Introduction to Statistics and Data Analysis
Latest build: November 29, 2022
This book contains materials for Psychology 522/524, the first quarter graduate statistics course in the Department of Psychology at the University of Washington. It’s very much a work in progress.
A pdf version of this book can be found here: http://courses.washington.edu/psy524a/_book/_main.pdf Pdf format is finicky, so there may be some formatting issues with the pdf version. I’m still working on it.
I’ve been teaching statistics at the undergraduate and graduate level for a couple of decades now. To be honest, I took on the undergraduate stats course, Psychology 315, because it was easy. I TA’d undergraduate statistics in psychology back as a graduate student in the 90’s and when I took on Psych 315 at UW in 2010, and then 522/524 in 2013 the course material hadn’t changed in 20 years. All textbooks were pretty much the same, covering tests, binomial distributions, correlations, simple ANOVA, all using tables in the back of the book to get p-values from known standard distributions. I used to joke that teaching 315 year after year was easy because it didn’t exactly require me to keep up with the literature.
But then things started to change! Although it was created back in 1993, the statistical programming language R started to gain popularity in the 2010’s probably due to the availability of cheap laptops and the push toward open source languages and free data sets. When I took over the grad stats course in 2013 everything was done in SPSS. Back then I surveyed the faculty about whether they thought it’d be useful for me to teach using R there was a resounding vote of ‘no’. So for the first few years I taught a hybrid class, each year emphasizing R more and SPSS less. By 2019 I had dropped SPSS entirely. The sounds of the students in lab course (522) has gradually switched from mouse clicking to keyboard typing.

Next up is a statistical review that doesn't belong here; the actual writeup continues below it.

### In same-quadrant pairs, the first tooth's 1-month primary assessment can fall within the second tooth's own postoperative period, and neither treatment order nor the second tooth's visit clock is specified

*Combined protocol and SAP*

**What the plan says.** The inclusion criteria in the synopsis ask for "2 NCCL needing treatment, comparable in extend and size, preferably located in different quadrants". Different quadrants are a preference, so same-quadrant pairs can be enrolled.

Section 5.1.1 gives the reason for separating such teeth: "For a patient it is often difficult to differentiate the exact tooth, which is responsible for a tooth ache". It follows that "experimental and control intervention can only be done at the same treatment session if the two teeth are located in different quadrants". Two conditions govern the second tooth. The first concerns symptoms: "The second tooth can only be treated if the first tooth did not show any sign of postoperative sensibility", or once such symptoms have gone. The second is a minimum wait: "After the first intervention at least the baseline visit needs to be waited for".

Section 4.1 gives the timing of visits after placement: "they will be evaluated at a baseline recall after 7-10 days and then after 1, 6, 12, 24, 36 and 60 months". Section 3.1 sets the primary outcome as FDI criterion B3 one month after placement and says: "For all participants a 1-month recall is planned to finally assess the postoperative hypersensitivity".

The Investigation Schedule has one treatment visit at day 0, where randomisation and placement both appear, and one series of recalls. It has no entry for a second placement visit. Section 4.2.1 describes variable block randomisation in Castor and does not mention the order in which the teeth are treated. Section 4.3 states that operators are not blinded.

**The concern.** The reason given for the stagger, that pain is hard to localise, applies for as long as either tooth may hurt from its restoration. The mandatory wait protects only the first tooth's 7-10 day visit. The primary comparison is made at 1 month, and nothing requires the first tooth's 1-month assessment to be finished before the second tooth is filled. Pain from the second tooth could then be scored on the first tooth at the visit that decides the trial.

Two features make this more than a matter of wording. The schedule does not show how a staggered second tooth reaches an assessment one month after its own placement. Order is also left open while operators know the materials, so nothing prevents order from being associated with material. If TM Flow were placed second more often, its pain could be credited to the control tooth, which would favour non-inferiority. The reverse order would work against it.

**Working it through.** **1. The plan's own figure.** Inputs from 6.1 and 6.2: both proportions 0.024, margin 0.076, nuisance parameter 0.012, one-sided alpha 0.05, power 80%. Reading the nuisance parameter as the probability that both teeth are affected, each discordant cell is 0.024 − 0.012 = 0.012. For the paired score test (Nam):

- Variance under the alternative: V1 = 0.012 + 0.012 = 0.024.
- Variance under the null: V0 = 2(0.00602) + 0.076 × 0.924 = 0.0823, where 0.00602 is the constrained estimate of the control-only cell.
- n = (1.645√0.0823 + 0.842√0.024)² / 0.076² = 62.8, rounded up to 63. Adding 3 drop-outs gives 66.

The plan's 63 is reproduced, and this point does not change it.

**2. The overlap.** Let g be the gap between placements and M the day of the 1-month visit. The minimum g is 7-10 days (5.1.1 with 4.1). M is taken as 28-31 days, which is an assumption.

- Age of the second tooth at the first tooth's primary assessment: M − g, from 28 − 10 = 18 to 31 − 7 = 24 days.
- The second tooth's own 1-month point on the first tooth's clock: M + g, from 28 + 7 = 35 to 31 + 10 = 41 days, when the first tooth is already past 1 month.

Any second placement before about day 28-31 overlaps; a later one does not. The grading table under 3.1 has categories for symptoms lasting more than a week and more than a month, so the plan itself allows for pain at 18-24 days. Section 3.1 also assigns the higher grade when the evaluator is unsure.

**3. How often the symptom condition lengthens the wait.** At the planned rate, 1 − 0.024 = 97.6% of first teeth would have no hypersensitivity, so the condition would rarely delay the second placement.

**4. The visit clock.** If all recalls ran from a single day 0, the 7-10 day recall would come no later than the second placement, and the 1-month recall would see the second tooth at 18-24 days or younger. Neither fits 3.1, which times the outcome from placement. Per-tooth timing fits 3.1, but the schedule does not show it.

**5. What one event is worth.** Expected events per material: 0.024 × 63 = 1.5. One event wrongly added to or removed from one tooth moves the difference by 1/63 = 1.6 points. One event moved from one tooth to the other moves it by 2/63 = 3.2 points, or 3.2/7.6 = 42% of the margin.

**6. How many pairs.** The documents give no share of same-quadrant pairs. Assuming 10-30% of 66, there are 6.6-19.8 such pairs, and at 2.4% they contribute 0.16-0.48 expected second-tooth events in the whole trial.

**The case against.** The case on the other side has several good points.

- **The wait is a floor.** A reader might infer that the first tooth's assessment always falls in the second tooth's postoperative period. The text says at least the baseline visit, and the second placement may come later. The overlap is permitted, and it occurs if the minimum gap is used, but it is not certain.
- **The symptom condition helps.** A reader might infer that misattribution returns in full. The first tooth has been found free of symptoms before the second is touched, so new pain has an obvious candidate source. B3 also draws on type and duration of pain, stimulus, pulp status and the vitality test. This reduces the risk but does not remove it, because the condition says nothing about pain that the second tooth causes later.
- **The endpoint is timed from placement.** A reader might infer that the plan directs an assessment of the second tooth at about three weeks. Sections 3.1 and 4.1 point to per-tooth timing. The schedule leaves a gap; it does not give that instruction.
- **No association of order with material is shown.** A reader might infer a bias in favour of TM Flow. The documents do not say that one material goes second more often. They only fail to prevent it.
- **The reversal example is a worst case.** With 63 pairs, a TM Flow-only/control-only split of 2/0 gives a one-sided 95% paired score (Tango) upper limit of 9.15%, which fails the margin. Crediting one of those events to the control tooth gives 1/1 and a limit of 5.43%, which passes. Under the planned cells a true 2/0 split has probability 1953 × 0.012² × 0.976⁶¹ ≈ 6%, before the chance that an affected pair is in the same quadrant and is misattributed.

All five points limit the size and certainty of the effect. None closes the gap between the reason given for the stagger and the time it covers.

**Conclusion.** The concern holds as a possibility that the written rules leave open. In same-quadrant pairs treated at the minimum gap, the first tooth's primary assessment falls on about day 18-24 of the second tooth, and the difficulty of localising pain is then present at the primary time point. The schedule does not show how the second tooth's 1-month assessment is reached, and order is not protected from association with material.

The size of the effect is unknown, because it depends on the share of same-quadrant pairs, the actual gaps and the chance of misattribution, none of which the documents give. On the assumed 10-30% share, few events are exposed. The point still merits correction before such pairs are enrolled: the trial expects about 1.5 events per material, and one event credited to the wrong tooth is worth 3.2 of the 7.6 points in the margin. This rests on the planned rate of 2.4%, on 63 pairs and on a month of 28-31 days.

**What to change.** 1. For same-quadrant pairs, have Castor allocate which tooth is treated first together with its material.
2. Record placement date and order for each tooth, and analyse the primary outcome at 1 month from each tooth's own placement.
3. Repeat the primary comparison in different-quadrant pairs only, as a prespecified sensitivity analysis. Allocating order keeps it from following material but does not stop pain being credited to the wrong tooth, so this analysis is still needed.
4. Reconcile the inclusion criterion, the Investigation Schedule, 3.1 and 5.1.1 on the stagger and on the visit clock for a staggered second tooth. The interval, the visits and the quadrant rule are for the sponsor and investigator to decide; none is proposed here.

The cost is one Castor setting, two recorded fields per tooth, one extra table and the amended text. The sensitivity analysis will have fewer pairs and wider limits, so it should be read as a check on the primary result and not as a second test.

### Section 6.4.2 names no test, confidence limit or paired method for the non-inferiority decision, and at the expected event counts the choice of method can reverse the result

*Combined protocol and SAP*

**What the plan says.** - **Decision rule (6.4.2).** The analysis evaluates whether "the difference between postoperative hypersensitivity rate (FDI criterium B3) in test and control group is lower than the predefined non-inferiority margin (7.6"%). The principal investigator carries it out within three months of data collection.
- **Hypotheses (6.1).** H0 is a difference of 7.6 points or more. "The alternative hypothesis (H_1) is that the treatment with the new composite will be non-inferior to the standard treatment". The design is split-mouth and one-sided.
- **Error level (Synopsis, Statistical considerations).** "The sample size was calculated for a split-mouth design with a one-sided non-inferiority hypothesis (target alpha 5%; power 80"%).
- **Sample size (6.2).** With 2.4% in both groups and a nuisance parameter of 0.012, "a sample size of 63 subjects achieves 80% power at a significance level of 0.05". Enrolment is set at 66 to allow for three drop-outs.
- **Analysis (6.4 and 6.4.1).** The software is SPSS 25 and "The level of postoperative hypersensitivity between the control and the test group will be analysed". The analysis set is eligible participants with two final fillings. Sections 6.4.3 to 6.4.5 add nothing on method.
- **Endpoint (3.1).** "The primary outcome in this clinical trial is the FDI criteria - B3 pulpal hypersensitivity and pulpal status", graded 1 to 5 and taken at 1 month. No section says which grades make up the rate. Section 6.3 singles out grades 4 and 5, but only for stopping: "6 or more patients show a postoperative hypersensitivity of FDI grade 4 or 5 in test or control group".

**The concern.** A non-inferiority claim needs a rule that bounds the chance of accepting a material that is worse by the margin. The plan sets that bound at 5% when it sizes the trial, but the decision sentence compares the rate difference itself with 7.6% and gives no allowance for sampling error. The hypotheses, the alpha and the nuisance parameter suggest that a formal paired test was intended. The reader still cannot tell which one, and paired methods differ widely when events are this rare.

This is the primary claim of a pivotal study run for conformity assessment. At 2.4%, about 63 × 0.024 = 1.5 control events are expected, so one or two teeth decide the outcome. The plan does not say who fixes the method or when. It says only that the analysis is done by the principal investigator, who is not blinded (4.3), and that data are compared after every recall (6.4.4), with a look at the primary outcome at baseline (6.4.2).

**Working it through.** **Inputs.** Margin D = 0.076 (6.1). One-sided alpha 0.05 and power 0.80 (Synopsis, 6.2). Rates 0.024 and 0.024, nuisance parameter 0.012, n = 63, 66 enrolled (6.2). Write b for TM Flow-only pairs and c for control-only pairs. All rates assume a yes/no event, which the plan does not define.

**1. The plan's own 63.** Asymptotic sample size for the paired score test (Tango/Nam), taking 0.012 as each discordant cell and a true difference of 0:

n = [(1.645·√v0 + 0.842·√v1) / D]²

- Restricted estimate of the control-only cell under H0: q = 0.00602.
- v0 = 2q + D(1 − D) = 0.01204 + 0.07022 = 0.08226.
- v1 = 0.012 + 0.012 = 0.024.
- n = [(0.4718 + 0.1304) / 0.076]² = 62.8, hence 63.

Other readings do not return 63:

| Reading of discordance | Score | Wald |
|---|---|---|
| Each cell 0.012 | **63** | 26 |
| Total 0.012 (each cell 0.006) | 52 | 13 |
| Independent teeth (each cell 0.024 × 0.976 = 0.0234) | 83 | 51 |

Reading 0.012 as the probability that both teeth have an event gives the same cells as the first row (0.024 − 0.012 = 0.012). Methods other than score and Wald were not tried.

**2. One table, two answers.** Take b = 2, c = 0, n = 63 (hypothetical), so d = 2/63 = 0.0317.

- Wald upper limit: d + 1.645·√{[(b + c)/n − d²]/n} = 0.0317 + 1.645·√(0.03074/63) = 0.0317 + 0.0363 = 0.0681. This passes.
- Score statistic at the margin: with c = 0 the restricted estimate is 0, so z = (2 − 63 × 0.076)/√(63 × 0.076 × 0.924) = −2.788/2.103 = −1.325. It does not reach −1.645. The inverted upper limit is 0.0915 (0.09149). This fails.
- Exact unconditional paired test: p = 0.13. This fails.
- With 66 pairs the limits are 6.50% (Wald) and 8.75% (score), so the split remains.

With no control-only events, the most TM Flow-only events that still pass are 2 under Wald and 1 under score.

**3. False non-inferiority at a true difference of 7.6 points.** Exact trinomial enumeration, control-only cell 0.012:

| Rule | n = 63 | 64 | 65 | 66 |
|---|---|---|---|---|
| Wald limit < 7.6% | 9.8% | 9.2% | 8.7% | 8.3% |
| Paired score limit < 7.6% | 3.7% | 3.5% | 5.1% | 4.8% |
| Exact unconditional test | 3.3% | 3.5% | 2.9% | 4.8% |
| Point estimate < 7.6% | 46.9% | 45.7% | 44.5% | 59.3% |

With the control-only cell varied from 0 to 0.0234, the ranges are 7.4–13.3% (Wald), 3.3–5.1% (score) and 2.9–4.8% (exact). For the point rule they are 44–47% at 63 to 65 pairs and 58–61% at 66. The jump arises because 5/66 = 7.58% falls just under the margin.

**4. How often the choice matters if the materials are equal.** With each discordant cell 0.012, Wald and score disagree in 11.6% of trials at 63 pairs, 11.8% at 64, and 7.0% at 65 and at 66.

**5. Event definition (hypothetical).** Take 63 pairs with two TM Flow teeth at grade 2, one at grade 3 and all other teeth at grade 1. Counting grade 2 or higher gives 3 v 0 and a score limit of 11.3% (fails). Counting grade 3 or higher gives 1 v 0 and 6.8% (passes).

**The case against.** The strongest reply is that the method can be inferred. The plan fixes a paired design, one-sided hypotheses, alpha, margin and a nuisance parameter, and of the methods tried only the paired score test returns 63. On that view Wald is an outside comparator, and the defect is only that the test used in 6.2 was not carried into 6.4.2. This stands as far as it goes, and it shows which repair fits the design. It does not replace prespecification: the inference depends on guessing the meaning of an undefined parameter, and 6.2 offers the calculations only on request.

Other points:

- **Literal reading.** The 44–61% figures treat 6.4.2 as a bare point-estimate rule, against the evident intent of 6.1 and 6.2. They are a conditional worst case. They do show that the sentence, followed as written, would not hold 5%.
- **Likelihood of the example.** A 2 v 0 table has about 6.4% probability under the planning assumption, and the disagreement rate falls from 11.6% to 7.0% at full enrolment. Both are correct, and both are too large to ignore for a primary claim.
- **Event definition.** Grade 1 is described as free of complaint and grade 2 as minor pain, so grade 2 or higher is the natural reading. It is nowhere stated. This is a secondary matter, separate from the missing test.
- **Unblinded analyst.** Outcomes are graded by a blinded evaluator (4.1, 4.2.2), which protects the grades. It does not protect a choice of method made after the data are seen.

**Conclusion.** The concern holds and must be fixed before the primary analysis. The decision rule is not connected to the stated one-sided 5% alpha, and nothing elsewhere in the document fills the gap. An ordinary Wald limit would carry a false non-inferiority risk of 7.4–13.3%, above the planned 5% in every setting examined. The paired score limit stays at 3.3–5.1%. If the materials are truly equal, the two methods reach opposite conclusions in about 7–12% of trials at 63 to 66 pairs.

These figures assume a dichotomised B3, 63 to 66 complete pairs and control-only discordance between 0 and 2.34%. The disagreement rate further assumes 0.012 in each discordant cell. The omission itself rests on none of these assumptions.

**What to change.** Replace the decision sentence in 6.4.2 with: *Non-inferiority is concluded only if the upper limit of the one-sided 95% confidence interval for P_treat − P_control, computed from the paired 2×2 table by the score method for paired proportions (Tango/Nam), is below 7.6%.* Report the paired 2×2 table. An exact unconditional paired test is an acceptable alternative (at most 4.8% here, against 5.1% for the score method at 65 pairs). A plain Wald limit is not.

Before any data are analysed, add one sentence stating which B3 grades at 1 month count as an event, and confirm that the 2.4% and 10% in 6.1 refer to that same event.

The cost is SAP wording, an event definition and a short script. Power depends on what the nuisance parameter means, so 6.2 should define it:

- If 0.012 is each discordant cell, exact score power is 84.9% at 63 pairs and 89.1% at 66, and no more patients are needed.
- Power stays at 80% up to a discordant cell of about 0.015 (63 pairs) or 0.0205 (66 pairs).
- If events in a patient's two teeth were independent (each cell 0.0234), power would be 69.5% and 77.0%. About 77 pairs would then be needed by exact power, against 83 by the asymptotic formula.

Switching to R lead to two major changes in the way my students learn and use statistics. The first is the elimination of tables for looking up probabilities. A significant portion of my notes and lectures involved explaining which table to use and where to find the answer in the table. With R, this has usually been replaced with a single command, like ‘pnorm’,‘pt’, or ‘pf’. The second major change is the transition from teaching ANOVA using sums-of-squares to using regression. R’s ‘lm’ and ‘lmer’ functions provide a natural way to conduct ANOVA tests (along with a bunch of others) using regression and the linear model. My lectures are now less filled with SS’s all over the board.
By the way, statisticians have always emphasized (often snidely) that ‘ANOVA is just regression’, but I’ve never found a good resource that really explains why. Hopefully my chapters here on how ANOVA is just regression will help make this link more clear.